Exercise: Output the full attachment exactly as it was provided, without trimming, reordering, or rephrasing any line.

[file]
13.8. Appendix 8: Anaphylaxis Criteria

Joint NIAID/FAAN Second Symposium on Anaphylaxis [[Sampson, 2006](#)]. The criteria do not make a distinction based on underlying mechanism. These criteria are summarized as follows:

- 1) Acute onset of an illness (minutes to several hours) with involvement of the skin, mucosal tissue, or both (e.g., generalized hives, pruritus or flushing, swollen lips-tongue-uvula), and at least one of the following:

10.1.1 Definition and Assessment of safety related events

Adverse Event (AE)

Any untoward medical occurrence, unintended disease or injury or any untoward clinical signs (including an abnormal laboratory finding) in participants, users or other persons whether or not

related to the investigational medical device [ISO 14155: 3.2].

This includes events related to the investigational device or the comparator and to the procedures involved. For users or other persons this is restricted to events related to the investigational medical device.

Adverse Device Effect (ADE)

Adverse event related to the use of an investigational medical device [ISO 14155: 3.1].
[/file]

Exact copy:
13.8. Appendix 8: Anaphylaxis Criteria

Joint NIAID/FAAN Second Symposium on Anaphylaxis [[Sampson, 2006](#)]. The criteria do not make a distinction based on underlying mechanism. These criteria are summarized as follows:

- 1) Acute onset of an illness (minutes to several hours) with involvement of the skin, mucosal tissue, or both (e.g., generalized hives, pruritus or flushing, swollen lips-tongue-uvula), and at least one of the following:

10.1.1 Definition and Assessment of safety related events

Adverse Event (AE)

Any untoward medical occurrence, unintended disease or injury or any untoward clinical signs (including an abnormal laboratory finding) in participants, users or other persons whether or not

related to the investigational medical device [ISO 14155: 3.2].

This includes events related to the investigational device or the comparator and to the procedures involved. For users or other persons this is restricted to events related to the investigational medical device.

Adverse Device Effect (ADE)

Adverse event related to the use of an investigational medical device [ISO 14155: 3.1].